My second camera is a full frame Canon EOS 6D. It’s a slightly bigger and heavier camera, but I really love it. I particularly enjoy its behaviour in low light, with a great management of the image noise at higher ISO. For night pictures, you guessed it, I will definitely use this camera.
I bought this camera as a set with the fantastic Canon EF 24 – 105 mm f/4.0 L IS USM zoom lens. On top of a great image quality, its zoom range is ideal for a large variety of situations.
Another thing I enjoy about this camera is that, being a full frame, the field of view covered by the pictures is obviously wider than with a cropped sensor. I was craving for a nice, really wide angle lens.
Price wise, the problem is the same as with the fisheye lenses. Once again Samyang saved the situation. I bought the Samyang 14 mm f/2.8 Aspherical IF ED UMC wide angle lens. There are two things I love about this lens (apart from good image quality):
In spite of offering a very wide angle, it does a great job at correcting the distortions, and delivers a straight, nundistorted image. Secondly, the f/2.8 aperture is very interesting for low light/night photography. Coupled with the great capabilities of the Canon 6D in low light, they make a great combo.
Small Point-and-Shoot Camera
I also have a small Nikon Coolpix camera that I use when I just want to have a small camera in my pocket, or when I want to be more discreet for safety reasons.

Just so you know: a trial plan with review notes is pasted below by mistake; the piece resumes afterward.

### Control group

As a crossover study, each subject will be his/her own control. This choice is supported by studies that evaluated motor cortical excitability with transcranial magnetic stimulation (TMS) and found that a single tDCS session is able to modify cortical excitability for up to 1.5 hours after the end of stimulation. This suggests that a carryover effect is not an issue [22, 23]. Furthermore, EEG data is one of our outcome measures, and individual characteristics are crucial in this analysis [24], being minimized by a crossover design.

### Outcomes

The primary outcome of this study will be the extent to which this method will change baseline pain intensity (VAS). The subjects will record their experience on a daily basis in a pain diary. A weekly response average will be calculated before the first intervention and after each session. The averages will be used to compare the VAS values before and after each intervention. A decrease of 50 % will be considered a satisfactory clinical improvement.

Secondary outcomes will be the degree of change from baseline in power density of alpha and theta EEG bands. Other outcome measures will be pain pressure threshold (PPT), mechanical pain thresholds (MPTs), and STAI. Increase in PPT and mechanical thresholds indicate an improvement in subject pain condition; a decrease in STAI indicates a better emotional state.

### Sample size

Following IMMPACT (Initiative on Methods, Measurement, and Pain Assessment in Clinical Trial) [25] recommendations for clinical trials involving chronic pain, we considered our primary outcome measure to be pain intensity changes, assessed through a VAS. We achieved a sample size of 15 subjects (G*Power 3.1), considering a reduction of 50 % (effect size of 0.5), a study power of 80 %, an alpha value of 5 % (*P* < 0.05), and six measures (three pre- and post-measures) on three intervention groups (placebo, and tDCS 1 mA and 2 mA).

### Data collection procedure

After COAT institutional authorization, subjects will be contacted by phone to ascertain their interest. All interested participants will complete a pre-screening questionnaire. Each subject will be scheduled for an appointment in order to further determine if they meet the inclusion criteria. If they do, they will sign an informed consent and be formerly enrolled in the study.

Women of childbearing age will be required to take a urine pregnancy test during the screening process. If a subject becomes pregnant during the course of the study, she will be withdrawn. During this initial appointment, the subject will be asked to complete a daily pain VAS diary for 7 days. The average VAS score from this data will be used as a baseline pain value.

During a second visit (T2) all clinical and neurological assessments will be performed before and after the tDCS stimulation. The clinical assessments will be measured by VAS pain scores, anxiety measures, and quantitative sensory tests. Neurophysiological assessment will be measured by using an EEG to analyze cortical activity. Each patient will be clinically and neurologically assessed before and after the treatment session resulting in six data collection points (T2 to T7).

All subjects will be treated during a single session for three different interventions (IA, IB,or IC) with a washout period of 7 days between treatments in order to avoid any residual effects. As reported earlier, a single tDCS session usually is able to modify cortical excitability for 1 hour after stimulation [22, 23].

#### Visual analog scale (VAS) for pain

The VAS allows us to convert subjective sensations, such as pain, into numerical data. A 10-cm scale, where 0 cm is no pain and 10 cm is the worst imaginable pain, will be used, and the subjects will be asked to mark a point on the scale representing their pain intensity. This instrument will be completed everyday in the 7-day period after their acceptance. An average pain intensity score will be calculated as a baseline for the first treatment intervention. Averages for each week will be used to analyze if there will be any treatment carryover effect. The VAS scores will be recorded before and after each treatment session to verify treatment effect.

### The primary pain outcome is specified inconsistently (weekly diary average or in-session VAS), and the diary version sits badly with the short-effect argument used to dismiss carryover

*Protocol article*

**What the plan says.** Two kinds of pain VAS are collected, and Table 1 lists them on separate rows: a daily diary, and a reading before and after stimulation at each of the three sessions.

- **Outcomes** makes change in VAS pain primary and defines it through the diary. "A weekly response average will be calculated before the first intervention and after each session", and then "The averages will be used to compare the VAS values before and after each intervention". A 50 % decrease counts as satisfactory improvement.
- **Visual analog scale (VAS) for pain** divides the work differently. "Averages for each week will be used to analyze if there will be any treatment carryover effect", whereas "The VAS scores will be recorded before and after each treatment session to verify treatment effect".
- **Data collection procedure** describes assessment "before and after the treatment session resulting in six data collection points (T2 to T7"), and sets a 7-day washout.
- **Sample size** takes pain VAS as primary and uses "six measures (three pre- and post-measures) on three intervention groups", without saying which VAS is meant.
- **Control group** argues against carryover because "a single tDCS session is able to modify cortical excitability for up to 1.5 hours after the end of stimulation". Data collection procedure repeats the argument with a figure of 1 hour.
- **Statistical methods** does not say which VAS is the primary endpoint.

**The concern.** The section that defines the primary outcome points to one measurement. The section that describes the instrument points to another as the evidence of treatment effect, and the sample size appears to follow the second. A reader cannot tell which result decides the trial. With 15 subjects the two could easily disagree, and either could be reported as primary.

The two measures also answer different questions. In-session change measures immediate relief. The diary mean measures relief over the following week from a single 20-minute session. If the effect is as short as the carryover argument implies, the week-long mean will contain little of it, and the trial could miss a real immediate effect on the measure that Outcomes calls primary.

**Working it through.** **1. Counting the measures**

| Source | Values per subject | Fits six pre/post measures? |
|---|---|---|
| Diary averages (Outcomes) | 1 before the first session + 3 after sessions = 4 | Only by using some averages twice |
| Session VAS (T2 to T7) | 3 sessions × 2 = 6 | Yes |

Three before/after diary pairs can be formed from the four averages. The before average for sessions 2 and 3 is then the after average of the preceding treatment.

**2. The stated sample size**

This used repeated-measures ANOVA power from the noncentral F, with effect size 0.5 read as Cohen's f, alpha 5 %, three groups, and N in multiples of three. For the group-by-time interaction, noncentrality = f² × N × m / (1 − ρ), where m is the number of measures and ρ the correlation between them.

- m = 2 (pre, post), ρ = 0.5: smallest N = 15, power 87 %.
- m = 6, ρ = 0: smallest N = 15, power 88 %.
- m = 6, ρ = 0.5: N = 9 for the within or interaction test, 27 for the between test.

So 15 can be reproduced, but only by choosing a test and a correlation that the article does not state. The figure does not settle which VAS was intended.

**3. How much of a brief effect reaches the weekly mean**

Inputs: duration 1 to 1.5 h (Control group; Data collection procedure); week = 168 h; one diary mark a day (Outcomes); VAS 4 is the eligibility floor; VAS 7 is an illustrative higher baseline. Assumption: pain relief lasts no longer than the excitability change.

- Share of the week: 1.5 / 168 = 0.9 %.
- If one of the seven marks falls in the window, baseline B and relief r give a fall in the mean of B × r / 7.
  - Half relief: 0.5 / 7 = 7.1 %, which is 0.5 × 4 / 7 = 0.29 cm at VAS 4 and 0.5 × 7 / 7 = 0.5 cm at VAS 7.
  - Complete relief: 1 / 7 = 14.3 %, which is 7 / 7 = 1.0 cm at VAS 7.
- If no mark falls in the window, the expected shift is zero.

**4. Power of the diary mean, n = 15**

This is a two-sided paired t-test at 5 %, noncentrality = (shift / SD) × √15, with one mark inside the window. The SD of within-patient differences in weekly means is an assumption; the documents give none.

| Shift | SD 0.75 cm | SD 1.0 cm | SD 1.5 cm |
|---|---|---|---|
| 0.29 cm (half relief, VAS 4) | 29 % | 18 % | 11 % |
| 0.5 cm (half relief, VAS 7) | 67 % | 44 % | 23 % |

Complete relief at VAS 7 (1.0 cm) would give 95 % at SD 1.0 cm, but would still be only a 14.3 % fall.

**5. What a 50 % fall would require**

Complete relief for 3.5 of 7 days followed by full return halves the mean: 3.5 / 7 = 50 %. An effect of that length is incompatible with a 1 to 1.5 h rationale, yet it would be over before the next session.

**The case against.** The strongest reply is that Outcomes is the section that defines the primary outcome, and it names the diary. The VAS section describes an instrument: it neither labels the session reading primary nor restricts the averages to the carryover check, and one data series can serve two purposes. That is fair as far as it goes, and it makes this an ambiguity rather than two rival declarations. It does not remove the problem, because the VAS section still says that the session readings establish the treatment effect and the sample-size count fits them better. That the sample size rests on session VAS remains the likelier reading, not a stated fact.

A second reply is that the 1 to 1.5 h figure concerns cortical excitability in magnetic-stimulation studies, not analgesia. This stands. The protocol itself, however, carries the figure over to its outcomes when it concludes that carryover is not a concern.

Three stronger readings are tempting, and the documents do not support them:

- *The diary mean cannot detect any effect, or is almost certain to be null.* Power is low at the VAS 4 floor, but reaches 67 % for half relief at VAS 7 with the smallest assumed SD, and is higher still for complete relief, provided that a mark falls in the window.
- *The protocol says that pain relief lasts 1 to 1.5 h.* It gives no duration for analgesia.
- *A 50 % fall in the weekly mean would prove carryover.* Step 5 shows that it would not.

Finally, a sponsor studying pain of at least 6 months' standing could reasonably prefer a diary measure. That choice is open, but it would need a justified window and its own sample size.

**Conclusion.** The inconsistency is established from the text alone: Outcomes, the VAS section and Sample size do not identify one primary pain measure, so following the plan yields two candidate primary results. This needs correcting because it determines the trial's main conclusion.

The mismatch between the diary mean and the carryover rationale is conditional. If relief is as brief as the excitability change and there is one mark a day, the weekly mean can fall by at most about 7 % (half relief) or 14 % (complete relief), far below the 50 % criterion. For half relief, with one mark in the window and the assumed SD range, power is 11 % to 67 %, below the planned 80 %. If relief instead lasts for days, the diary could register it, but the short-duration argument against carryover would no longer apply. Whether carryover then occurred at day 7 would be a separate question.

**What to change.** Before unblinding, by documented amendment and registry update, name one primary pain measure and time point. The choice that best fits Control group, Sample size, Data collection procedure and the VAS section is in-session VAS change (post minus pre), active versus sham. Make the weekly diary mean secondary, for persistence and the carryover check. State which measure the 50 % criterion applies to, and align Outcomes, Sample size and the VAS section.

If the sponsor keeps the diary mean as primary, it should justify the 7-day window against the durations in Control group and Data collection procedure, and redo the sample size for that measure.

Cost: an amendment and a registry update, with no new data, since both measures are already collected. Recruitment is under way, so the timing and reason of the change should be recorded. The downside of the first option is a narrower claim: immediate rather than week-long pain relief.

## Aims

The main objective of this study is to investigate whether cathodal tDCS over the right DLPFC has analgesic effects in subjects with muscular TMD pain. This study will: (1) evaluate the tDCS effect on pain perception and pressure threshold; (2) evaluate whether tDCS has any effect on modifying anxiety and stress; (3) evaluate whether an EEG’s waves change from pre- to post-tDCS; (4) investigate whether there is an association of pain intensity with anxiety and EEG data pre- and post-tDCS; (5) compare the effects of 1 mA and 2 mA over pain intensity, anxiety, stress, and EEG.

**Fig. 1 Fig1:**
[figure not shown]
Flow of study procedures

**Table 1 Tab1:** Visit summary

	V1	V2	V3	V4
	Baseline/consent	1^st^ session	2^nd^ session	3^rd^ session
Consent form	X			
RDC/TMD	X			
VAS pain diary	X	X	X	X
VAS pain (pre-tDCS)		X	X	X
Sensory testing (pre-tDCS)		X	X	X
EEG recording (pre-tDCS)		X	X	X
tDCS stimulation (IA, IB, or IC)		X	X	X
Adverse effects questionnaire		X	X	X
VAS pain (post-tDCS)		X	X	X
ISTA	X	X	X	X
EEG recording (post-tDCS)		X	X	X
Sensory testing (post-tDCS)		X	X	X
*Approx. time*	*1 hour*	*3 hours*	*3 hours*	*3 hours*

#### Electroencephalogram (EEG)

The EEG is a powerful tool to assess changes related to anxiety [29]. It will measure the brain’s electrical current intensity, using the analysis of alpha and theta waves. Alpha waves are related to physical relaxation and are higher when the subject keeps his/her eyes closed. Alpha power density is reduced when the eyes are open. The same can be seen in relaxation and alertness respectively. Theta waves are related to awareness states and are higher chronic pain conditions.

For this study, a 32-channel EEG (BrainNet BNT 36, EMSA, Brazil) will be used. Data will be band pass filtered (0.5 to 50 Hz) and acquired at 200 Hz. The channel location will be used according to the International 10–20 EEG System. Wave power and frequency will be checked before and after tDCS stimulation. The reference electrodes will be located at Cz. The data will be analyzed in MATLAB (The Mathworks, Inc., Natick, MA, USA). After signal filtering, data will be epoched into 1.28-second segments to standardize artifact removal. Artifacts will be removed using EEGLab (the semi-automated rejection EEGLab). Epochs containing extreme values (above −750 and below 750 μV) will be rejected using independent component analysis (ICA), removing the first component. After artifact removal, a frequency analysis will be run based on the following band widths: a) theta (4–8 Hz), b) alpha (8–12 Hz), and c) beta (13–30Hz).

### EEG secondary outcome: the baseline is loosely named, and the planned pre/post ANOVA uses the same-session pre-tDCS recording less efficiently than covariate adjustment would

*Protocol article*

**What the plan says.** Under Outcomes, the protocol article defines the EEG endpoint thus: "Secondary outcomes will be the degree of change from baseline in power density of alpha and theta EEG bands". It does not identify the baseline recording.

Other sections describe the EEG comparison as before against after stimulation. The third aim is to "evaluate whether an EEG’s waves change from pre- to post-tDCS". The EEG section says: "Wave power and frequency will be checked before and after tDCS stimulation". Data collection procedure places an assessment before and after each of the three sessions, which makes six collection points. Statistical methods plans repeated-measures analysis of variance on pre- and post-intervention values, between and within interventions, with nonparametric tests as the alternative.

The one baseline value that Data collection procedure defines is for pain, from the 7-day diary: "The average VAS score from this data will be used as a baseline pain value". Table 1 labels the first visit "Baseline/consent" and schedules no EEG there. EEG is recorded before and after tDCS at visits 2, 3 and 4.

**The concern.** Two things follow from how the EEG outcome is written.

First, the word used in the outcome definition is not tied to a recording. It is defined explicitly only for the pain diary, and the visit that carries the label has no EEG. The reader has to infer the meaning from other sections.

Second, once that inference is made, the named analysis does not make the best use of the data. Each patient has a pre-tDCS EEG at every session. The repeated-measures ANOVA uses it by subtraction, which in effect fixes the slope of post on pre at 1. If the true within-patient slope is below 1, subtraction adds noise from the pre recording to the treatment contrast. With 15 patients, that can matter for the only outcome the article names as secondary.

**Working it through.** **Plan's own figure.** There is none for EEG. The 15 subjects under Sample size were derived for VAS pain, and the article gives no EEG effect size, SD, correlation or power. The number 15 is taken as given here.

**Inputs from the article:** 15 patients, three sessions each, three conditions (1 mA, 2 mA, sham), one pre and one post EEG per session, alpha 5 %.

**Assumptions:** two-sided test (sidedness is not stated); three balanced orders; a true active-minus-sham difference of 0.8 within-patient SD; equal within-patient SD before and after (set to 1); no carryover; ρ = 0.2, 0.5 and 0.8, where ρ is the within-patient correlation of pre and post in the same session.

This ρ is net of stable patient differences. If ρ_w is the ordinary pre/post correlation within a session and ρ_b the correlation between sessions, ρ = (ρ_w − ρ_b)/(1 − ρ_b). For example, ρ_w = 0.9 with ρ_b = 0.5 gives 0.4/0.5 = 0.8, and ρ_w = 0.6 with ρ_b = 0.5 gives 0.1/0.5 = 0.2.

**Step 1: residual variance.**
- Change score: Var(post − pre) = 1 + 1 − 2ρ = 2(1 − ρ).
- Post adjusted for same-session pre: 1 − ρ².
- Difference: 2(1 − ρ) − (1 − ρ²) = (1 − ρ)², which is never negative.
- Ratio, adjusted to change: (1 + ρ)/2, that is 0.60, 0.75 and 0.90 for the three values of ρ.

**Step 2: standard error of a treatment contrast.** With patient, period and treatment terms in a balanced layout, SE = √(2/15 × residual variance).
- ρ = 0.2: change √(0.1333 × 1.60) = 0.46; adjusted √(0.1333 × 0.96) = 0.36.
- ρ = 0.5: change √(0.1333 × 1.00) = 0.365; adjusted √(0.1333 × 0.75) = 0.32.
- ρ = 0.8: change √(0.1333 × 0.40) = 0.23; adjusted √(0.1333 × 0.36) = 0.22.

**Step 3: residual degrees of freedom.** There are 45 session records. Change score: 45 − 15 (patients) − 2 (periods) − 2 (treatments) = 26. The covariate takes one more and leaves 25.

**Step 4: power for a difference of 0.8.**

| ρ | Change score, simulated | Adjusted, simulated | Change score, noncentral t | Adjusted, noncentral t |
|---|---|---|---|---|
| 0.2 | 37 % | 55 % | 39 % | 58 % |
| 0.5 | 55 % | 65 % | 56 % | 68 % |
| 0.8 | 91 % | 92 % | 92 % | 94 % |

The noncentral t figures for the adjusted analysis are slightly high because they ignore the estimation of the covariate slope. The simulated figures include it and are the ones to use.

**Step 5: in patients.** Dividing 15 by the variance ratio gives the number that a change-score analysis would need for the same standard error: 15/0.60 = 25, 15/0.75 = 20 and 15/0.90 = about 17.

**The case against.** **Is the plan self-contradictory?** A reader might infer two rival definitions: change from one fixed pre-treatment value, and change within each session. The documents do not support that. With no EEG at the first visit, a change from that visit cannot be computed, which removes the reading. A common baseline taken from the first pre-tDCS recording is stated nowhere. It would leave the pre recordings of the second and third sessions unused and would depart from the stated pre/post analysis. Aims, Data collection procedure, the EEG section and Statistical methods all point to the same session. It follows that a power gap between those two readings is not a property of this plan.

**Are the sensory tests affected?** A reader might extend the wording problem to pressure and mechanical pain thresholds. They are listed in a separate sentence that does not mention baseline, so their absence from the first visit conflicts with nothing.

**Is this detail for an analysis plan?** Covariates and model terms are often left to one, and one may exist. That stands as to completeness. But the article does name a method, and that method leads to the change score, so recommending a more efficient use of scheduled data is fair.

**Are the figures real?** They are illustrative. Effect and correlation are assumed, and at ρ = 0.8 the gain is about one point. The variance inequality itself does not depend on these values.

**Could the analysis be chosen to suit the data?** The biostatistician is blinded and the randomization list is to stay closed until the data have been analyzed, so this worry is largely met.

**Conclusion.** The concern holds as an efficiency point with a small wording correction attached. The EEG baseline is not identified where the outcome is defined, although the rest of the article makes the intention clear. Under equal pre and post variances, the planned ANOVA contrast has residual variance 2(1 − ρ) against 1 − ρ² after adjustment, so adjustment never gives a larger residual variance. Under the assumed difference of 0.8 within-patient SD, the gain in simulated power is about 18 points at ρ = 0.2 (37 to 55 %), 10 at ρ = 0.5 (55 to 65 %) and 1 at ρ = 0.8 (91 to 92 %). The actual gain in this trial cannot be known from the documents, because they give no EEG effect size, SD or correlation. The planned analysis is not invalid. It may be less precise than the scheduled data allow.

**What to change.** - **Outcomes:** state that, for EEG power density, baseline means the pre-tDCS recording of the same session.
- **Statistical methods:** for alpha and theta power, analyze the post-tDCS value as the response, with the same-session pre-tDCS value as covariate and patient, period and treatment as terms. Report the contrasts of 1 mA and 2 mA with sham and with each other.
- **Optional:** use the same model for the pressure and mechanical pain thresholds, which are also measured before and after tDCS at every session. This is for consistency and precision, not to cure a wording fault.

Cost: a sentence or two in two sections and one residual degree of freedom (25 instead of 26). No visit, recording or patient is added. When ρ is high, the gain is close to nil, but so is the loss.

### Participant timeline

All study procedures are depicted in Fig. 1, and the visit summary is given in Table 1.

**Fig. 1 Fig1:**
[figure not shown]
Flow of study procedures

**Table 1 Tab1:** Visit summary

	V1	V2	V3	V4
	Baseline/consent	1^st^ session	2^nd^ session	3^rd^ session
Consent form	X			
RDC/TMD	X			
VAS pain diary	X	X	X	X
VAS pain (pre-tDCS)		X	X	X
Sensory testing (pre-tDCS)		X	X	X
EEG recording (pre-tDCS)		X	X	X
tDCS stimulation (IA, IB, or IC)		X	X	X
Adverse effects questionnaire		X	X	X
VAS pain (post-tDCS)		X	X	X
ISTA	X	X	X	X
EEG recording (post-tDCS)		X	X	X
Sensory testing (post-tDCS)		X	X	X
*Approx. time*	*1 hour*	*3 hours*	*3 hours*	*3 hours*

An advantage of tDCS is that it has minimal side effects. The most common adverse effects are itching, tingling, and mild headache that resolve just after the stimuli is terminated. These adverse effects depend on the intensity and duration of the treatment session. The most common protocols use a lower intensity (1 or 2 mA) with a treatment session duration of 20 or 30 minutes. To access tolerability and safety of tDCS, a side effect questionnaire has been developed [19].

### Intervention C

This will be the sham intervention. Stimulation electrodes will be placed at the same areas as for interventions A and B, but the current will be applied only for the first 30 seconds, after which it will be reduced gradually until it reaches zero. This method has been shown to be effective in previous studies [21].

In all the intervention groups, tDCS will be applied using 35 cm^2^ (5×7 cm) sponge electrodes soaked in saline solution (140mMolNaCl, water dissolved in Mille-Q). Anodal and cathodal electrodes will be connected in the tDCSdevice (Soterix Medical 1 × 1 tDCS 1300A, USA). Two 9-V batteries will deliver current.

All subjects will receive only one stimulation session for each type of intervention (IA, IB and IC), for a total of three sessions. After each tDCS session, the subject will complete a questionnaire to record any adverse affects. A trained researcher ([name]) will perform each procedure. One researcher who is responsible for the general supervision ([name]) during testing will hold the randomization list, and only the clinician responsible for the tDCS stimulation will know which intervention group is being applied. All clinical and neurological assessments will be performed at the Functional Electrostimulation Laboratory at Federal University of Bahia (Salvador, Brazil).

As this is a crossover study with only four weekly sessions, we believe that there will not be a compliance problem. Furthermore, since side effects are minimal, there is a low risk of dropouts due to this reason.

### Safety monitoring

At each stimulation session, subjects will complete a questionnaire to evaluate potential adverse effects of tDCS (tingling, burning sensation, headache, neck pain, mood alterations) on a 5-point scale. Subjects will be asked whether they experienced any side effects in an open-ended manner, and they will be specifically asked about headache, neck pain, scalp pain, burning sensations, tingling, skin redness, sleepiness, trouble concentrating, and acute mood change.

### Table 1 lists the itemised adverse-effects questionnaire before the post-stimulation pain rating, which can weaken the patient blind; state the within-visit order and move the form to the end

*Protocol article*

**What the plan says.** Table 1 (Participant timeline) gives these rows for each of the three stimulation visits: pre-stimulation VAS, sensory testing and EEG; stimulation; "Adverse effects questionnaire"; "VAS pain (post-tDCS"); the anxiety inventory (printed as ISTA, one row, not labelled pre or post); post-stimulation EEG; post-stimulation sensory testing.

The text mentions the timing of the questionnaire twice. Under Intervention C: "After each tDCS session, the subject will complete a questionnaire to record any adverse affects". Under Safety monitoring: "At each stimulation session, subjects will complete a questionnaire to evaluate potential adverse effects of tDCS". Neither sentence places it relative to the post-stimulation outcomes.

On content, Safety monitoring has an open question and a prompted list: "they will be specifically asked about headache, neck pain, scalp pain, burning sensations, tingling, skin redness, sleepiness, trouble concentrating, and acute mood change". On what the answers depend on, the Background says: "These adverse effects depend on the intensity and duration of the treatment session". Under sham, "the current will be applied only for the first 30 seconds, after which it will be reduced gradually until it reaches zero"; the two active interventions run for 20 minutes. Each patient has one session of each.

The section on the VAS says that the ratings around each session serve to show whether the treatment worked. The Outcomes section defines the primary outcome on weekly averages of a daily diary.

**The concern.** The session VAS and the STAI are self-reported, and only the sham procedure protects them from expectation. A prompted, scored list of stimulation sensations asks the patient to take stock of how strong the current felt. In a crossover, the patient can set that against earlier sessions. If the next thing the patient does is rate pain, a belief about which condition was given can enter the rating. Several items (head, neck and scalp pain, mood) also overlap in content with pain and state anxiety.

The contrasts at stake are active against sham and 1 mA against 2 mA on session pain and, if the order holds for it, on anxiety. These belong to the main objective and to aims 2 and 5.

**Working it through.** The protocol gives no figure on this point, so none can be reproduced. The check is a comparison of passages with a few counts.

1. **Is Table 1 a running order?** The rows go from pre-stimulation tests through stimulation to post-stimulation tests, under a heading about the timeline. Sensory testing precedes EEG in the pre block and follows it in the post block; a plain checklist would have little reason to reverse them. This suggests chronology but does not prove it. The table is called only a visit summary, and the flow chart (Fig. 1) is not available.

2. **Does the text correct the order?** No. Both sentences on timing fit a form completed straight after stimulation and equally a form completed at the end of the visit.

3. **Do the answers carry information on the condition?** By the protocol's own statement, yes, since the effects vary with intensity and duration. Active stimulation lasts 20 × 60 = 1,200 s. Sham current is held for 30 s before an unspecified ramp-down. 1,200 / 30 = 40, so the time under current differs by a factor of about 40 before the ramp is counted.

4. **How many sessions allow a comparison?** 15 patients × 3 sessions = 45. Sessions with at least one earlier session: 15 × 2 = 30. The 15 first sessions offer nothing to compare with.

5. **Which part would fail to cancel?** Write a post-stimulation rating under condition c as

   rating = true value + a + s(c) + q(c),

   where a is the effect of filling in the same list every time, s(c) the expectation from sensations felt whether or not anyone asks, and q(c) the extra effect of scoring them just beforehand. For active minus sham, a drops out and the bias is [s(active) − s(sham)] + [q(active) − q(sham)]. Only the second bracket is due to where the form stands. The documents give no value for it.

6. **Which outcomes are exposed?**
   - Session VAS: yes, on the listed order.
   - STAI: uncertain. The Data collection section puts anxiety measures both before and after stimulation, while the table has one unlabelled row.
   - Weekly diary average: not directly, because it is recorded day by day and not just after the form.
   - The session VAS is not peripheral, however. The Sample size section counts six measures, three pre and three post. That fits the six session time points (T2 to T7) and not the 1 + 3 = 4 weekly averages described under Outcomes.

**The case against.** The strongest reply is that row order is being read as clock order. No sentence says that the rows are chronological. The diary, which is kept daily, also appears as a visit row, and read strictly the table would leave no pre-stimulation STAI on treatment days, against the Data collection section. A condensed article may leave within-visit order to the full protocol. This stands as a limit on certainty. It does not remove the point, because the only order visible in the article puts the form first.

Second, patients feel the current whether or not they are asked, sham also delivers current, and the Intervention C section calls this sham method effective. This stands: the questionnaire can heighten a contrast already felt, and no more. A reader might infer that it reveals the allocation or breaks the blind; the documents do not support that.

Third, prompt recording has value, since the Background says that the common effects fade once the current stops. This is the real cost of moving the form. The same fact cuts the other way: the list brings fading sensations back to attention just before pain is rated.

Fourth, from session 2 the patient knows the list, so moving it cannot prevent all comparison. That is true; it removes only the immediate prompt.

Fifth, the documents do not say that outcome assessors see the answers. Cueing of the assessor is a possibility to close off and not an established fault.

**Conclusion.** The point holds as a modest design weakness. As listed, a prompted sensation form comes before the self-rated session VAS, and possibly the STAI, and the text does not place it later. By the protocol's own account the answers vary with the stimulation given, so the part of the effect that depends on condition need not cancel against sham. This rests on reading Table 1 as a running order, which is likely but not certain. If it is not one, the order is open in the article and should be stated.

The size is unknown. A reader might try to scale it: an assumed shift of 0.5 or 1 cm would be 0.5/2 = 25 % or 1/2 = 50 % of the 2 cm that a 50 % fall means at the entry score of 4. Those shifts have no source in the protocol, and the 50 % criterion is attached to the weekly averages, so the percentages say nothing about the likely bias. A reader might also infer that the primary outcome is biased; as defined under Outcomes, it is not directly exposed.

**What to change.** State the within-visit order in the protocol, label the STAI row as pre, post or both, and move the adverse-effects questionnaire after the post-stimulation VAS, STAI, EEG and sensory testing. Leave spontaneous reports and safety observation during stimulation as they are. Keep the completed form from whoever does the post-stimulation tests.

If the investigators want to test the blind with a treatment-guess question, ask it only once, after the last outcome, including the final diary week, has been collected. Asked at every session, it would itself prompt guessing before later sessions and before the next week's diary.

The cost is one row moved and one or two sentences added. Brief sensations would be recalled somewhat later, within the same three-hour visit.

Chargers & Extra Batteries
In case I need to spend some time away from the modern world and electricity, it helps to have a spare battery for each camera [550D | 6D]. I also don’t forget to take the chargers with me, if I will be away for a few days in order to charge my batteries in the evening.
I found this very small, light and inexpensive item in a camera shop in Singapore. Since then, I wonder how I could lived without it all this time! A remote control is really useful to keep your images sharp when the light is low and as a result, the shutter speed low. With a tripod, I am now able to shoot the pictures without touching the camera, avoiding the vibrations that could make the picture blurred.
I have various SD Cards but the one I use the most is a 32GB Class 10 SD Card. The “Class 10” is very important if you shoot a lot of images – it records the pictures FAST. I have a couple Class 4 cards and when I need to shoot a lot of images quickly, they really struggle to follow my rhythm. So from now on, I will buy Class 10 cards only – Nowadays, that’s what is sold anyway.
Portable Hard Drive
This one is really useful when travelling! I copy all my pictures on my Western Digital My Passport Ultra 1TB external hard drive. Small, light, simple and reliable, I am totally satisfied with it so far.
I was using until now a tripod with a screw system to deploy the leg segments. I would not recommend to buy such a tripod. The screw system proved to be quite annoying and time consuming to use, and not very durable either. I will be getting a simple but sturdy tripod with leg segments locked with clips instead.
The Panorama Head
In order to shoot panoramas with a tripod, it needs to have a panoramic head. I have a Nodal Ninja 3 MKII Starter Package, a strong and simple pano head that perfectly does the job. Very satisfied with it!
That’s it! That’s the equipment I use for my photography needs when I am travelling. If you don’t know what equipment to get for yourself, this list can used for inspiration. I only recommend stuff I really use and like, don’t hesitate to comment or send me a message if you want more info!